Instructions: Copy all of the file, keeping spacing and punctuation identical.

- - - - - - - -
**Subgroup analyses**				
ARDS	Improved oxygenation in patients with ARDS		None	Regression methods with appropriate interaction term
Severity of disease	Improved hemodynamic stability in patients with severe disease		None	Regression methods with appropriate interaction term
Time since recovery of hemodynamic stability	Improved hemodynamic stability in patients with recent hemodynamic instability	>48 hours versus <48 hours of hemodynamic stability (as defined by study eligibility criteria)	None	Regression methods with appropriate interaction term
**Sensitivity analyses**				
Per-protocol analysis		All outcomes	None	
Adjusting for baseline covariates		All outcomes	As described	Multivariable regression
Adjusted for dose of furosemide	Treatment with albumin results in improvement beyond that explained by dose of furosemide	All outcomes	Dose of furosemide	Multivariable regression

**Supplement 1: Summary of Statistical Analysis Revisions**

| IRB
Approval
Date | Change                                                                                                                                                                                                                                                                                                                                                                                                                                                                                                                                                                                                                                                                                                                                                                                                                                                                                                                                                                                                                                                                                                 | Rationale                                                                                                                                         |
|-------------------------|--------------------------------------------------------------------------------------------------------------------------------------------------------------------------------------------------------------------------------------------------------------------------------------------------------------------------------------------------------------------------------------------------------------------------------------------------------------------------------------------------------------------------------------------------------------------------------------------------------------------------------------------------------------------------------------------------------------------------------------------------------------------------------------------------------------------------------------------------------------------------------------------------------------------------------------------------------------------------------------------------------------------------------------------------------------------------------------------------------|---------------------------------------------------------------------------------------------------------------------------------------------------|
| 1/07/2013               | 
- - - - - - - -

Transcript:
**Subgroup analyses**				
ARDS	Improved oxygenation in patients with ARDS		None	Regression methods with appropriate interaction term
Severity of disease	Improved hemodynamic stability in patients with severe disease		None	Regression methods with appropriate interaction term
Time since recovery of hemodynamic stability	Improved hemodynamic stability in patients with recent hemodynamic instability	>48 hours versus <48 hours of hemodynamic stability (as defined by study eligibility criteria)	None	Regression methods with appropriate interaction term
**Sensitivity analyses**				
Per-protocol analysis		All outcomes	None	
Adjusting for baseline covariates		All outcomes	As described	Multivariable regression
Adjusted for dose of furosemide	Treatment with albumin results in improvement beyond that explained by dose of furosemide	All outcomes	Dose of furosemide	Multivariable regression

**Supplement 1: Summary of Statistical Analysis Revisions**

| IRB
Approval
Date | Change                                                                                                                                                                                                                                                                                                                                                                                                                                                                                                                                                                                                                                                                                                                                                                                                                                                                                                                                                                                                                                                                                                 | Rationale                                                                                                                                         |
|-------------------------|--------------------------------------------------------------------------------------------------------------------------------------------------------------------------------------------------------------------------------------------------------------------------------------------------------------------------------------------------------------------------------------------------------------------------------------------------------------------------------------------------------------------------------------------------------------------------------------------------------------------------------------------------------------------------------------------------------------------------------------------------------------------------------------------------------------------------------------------------------------------------------------------------------------------------------------------------------------------------------------------------------------------------------------------------------------------------------------------------------|---------------------------------------------------------------------------------------------------------------------------------------------------|
| 1/07/2013               | 